5-minute guide to refugees, people seeking asylum and…IDPs

5-minute guide to refugees, people seeking asylum and…IDPs

published by Save the Children  –  26 September 2016

  1. Refugee. What exactly does it mean?
  2. And how many refugees are there in the world?
  3. Ah yes, illegal asylum seekers.
  4. What are these people running from? Why can’t they go home?
  5. So IDP stands for…?
  6. If refugees and asylum seekers come here, are they going to change our way of life?
  7. OK. So what’s Australia doing to help people caught up in the refugee crisis?

Refugees and people seeking asylum are just people looking for safety. Is Australia doing enough to help them? On 13 September, Save the Children and UNICEF Australia released the report At What Cost, which examines the real costs of Australia’s inefficient and inhumane system – including how much it has cost Australian taxpayers since 2013.

Read the full article here

New York Declaration


New York Declaration – September 2016


19 September 2016

Press Release:

New York Declaration for Refugees and Migrants adopted by all Member States at historic UN Summit …

By adopting the NY Declaration, Member States are making bold commitments including:

  1. to start negotiations leading to an international conference and the adoption of a global compact for safe, orderly and regular migration in 2018;
  2. to develop guidelines on the treatment of migrants in vulnerable situations;
  3. to achieve a more equitable sharing of the burden and responsibility for hosting and supporting the world’s refugees by adopting a global compact on refugees in 2018.

What will happen next?

The New York Declaration also contains concrete plans for how to build on these commitments.

View the full text of the draft New York Declaraton.

UNHCR logo

Refugee Summit Should Address Conflict Prevention

What’s Driving the Refugee Crisis

A record 65 million people have been displaced from their homes, mostly by war. Half are children. Crisis Group looks at the UN’s list of the top ten countries driving the exodus to explain what’s happened.

Refugee Summit Should Address Conflict Prevention

Immediate palliative care is a vital response to the world’s record numbers of refugees and internally displaced. But any sustainable solution to this global crisis must go further, buttressing international law and ending the wars that drive so many from their homes.



What is the difference between asylum seekers, refugees and economic migrants?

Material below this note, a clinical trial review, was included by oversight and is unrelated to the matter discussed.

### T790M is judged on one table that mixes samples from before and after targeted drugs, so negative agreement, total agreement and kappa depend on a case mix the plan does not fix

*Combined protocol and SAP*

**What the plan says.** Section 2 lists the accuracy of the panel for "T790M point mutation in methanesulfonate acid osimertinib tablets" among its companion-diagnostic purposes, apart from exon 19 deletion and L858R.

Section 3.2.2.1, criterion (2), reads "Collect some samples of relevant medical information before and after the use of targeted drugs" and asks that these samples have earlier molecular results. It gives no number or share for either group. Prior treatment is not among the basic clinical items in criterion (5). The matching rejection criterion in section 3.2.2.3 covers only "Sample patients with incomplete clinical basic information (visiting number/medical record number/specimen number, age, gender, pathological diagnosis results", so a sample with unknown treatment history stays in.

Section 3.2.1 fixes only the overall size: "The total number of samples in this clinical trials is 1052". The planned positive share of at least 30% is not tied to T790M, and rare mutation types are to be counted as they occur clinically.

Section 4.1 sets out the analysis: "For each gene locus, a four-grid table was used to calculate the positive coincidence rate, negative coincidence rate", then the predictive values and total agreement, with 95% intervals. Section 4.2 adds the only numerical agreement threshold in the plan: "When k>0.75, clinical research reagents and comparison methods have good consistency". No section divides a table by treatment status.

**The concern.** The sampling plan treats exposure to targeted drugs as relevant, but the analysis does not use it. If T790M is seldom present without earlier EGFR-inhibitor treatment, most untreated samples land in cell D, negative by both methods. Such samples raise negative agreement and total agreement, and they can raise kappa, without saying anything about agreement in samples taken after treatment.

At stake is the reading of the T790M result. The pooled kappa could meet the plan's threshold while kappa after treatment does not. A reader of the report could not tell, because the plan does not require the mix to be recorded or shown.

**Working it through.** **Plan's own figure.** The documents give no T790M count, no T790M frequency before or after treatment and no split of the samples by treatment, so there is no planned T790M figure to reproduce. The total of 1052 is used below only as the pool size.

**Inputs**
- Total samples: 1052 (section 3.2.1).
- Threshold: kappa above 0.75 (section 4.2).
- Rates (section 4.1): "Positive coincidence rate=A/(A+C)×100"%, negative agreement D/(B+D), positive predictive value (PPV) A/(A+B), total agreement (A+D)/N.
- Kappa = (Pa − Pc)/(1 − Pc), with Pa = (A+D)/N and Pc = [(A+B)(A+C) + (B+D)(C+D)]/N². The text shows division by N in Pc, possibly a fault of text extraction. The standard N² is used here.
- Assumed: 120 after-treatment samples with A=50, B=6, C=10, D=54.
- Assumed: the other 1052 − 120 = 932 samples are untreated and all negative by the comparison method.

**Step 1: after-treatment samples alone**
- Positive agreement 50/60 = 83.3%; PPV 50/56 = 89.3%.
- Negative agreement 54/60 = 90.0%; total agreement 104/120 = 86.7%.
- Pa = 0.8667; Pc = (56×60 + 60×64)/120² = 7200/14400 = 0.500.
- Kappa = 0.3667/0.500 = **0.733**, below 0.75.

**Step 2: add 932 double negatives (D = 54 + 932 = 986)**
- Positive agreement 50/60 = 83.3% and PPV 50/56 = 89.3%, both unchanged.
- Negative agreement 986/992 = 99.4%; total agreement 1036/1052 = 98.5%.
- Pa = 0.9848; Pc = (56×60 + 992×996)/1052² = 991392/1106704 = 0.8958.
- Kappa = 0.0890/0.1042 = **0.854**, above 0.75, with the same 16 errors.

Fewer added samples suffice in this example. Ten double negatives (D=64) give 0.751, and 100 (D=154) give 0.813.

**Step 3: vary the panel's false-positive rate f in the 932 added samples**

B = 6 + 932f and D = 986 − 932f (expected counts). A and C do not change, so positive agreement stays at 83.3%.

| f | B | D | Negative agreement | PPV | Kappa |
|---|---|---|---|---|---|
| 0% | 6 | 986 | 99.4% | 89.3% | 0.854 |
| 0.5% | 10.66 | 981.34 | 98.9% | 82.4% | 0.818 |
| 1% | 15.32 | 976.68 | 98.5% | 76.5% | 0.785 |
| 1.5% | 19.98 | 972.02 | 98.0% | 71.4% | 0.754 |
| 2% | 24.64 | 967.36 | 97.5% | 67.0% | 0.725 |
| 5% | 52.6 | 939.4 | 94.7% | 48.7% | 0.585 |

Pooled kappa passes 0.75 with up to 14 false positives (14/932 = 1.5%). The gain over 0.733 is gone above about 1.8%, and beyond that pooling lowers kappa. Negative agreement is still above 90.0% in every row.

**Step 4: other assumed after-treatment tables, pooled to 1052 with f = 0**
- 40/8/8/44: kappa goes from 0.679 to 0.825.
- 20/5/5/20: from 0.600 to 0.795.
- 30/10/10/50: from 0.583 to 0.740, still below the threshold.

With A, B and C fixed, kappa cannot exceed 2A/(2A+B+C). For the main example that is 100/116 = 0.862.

What is the difference between asylum seekers, refugees and economic migrants?

By Will Mumford

SBS – 13 September 2016 

Often the terms ‘migrant’, ‘refugee’ and ‘asylum seeker’ are used interchangeably.

But they each have explicit legal definitions that distinguish one from the other, and prescribe specific obligations for governments and the international community.

The distinctions are important, particularly for those being labeled.

Read the full article here



At What Cost? Save the Children & UNICEF Report


The Human, Economic and Strategic Cost of Australia’s
Asylum Seeker Policies and the Alternatives
September 2016

Read the full report here

This report explores the human, economic and strategic cost of Australia’s current policies which seek to deter asylum seekers from migrating to Australia by sea. It examines the impact of these policies in a domestic, regional and global setting, taking into account the unprecedented scale of global forced migration at present and the limited range of options currently available to those in the region with protection needs. It provides a set of alternatives which would bring an end to the harm that is being done and ensure the protection of a much greater number of refugees in the region.


Forbidden island

Forbidden island by John Martinkus

The Saturday Paper – 10 September 2016

Nauru 7

Wilkie told The Saturday Paper: “Nauru is a client state of Australia and does exactly what Canberra orders. For the prime minister to claim otherwise is downright fanciful because everyone in government circles knows that we bought Nauru many years ago.”

Read the full article here


Men of Manus

Men of Manus – Nick McKenzie, SMH, 10 September 2016